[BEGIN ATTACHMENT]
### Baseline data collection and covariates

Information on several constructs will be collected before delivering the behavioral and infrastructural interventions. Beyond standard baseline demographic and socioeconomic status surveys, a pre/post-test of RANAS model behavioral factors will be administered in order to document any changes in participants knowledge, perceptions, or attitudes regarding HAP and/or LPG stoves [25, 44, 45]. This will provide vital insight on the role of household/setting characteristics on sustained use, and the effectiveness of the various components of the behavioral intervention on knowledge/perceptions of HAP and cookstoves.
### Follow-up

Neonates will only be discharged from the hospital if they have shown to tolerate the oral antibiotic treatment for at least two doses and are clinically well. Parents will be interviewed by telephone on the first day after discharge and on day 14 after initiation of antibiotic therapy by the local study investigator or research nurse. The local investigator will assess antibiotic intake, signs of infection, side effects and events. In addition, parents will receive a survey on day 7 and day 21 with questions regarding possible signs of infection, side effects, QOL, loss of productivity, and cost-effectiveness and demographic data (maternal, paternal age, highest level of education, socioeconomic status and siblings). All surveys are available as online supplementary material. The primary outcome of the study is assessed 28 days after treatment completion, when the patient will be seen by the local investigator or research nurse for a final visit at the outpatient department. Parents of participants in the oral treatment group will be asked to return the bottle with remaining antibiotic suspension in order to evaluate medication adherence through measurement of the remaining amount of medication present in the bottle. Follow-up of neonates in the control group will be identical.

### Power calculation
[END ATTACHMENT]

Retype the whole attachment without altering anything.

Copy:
### Baseline data collection and covariates

Information on several constructs will be collected before delivering the behavioral and infrastructural interventions. Beyond standard baseline demographic and socioeconomic status surveys, a pre/post-test of RANAS model behavioral factors will be administered in order to document any changes in participants knowledge, perceptions, or attitudes regarding HAP and/or LPG stoves [25, 44, 45]. This will provide vital insight on the role of household/setting characteristics on sustained use, and the effectiveness of the various components of the behavioral intervention on knowledge/perceptions of HAP and cookstoves.
### Follow-up

Neonates will only be discharged from the hospital if they have shown to tolerate the oral antibiotic treatment for at least two doses and are clinically well. Parents will be interviewed by telephone on the first day after discharge and on day 14 after initiation of antibiotic therapy by the local study investigator or research nurse. The local investigator will assess antibiotic intake, signs of infection, side effects and events. In addition, parents will receive a survey on day 7 and day 21 with questions regarding possible signs of infection, side effects, QOL, loss of productivity, and cost-effectiveness and demographic data (maternal, paternal age, highest level of education, socioeconomic status and siblings). All surveys are available as online supplementary material. The primary outcome of the study is assessed 28 days after treatment completion, when the patient will be seen by the local investigator or research nurse for a final visit at the outpatient department. Parents of participants in the oral treatment group will be asked to return the bottle with remaining antibiotic suspension in order to evaluate medication adherence through measurement of the remaining amount of medication present in the bottle. Follow-up of neonates in the control group will be identical.

### Power calculation